Week of 7/12/2021 Market Recap

Week of 7/12/2021 Market Recap

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A recap of the past week in three short headlines. 

1. Shying Away from the Spotlight

As earnings season got underway, all three major US Indexes retreated slightly away from the record highs of last trading week. The Dow dropped around .5% while the S&P 500 fell around 1%. Shying away from the spotlight, like James Harden in the playoffs, the NASDAQ lost all its momentum and fell around 2%. Overall, this week’s tech and growth stocks took a major hit, partly because the CPI, a measure of inflation, surprised economists with its surprising growth from last year. 

In the wake of the CPI report and other worrying inflation measurements in this last monthly report, investors have been on the line regarding the market’s future. Unlike the indecisive investors that have an on-and-off relationship with growth stocks, Fed Reserve Chairman Powell didn’t hesitate to tell a congressional panel that the central bank wouldn’t sweat over lifting interest rates. However, some of the past inflation in consumer goods can be explained by a resurgence in retail sales, rising .6% in the month of June. 

Outside of the US, like Derrick Rose after his untimely injury, China has been recovering from the pandemic at a much slower pace than expected. China recorded a 7.9% annual growth rate in this year’s second quarter, down from a record 18.3% in the first quarter.

China’s government has set the expected full-year growth estimate to be more than 6%, showing their distrust in their economy for the rest of the year. However, the Chinese government announced its plans to add liquidity into their economy, helping overall market sentiment and helping the performance of emerging-market stocks. 

2. Cozying Up to China in the Name of Profit

Kyle Bass, an American-made hedge fund manager and founder of Hayman Capital Management severely criticized U.S. Companies that fail to speak against human rights abuses in China. The decision between morality and profit is one many businesses and large companies have to frequently make.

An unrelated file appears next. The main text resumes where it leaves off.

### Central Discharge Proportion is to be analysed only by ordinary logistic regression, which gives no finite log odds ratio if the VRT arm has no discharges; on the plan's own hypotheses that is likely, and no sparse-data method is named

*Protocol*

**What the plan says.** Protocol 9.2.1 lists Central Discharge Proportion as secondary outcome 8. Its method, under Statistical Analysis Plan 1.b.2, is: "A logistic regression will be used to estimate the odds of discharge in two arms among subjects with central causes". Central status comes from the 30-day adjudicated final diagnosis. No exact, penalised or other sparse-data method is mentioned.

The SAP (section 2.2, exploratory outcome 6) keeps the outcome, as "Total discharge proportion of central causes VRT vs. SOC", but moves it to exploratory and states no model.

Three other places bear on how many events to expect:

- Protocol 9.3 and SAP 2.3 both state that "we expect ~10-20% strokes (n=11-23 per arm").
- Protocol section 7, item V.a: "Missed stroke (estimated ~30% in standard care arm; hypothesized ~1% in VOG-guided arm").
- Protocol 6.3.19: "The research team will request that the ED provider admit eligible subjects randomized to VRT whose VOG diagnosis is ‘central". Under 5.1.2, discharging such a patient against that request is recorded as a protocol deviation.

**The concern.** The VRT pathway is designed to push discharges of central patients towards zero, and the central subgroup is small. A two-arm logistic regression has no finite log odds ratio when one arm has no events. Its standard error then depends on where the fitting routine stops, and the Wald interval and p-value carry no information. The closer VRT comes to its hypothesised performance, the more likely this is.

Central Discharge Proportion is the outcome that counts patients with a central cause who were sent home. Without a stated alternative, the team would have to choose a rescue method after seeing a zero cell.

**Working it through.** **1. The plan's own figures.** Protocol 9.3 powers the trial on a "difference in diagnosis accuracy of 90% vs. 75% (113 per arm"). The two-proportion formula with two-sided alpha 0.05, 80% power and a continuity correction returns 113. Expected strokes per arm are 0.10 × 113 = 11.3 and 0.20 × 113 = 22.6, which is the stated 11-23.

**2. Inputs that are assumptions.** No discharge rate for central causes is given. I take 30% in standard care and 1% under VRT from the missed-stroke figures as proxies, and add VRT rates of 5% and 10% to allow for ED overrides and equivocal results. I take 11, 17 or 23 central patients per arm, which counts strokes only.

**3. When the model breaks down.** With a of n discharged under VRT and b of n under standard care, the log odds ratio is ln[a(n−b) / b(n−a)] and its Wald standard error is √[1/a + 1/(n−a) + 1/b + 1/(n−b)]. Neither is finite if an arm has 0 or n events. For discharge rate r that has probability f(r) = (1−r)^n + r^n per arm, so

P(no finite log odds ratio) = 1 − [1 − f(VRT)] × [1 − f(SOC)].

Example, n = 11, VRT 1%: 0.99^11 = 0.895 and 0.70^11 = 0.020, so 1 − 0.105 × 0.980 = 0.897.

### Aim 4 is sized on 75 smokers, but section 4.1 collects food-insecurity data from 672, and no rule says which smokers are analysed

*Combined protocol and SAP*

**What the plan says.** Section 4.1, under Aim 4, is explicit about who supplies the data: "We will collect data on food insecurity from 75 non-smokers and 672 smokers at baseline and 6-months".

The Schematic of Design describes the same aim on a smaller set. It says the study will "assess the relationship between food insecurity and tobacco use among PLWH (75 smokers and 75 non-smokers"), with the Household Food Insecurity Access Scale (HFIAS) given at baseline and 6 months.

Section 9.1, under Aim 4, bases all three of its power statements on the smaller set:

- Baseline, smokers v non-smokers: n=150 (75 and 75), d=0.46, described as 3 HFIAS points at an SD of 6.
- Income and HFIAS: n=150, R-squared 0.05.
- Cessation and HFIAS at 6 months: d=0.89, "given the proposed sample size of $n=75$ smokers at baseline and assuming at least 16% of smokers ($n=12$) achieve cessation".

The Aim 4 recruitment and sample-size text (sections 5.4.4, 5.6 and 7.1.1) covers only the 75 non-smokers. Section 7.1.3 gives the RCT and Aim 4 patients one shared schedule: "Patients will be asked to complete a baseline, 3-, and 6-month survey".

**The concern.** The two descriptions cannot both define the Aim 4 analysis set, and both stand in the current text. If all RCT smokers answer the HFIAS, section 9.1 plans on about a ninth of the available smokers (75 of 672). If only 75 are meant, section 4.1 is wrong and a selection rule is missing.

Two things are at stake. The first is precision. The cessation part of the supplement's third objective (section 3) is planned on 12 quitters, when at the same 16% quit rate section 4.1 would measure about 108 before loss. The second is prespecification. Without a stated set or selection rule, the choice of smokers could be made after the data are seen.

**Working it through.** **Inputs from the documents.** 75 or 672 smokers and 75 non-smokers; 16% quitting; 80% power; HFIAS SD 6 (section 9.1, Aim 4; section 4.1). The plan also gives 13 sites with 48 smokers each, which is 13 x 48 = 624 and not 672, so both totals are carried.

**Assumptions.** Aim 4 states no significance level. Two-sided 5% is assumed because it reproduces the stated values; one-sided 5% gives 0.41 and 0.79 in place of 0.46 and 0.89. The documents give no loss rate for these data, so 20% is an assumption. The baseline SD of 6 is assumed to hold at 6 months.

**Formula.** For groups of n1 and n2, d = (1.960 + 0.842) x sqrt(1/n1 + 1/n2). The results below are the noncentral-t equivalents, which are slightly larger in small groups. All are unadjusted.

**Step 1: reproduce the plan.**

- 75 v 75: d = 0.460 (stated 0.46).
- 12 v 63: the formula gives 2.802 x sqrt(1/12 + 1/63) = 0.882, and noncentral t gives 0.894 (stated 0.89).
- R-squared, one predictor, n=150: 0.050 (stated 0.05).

Sacrificing quality and pay for employees to cut costs is something many Fortune 500 have been denounced for. Bass blasted American companies that speak up against social injustice in the U.S. but fail to take positions around human rights abuses in China, specifically concerning labor and sweatshops. In particular, Nike has taken the brunt of Bass’ harsh remarks saying that their job is “to maximize profitability, they are social justice warriors where they see fit until it affects their wallet.”

Though the imprisonment of Muslims in China has faced bipartisan backlash, China’s critical role in supply chains prevents much action from being done. China, which has a population of 1.4 billion people boasts the second-largest economy in the world. Bass, who rose to fame betting against the 2008 financial crash, was quoted as saying “when it comes to a regime that the U.S. State Department has labeled them as genocidal and committing crimes against humanity, their lips are sealed”.

Their lips might not be sealed, but the US government’s hands are tied as they don’t want to risk their good-standing with China, but also don’t want to condone human rights violations. 

3. Can You Trade Air?

China, the world’s biggest source of greenhouse gas pollution recently made headlines opening a national carbon emissions trading market. Like something out of a science fiction novel, this trading market is a long-awaited step to fighting climate change and battling carbon emissions.

This market essentially turns the power to pollute into an allowance that is bought and sold for the right to pollute. Think of it as your parents restricting you to an hour of video games per day, and you say you’ll read an extra thirty minutes for more time. Like this, companies can bid on the right to pollute the environment, essentially making carbon emissions less attractive.

The leader of China, Xi Jinping, has always stated that he wanted to cast his country as environmentally responsible and has pledged to take on climate change. In 2020, XI made two significant claims, China’s emissions would peak before 2030 and the country would achieve carbon neutrality before the year 2060. Carbon neutrality is like eating extra vegetables to counteract the juicy pizza you had for lunch. Essentially planting enough trees to offset the total carbon emissions. 

Overall, this new market limits the amount of carbon dioxide that companies can release, creating competition from innovative solutions to become energy efficient and adopt clean technology. In some cases, allocating money to becoming “clean” might be, for the first time, more profitable than disregarding climate change altogether. Regardless, this marks an interesting approach to reducing pollution through purely economic means.

Summary

A down week overall for the market has investors falling out of love with tech and growth stocks, breaking a good relationship that’s been going on the past few weeks. Balancing profitability with morality is a tough decision, at least for big companies trying to appease investors and create promising financial news. Speaking of promising news, China has created a new financial market trading carbon emissions.

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I am a freshman at TJHSST. I write about stocks and current events.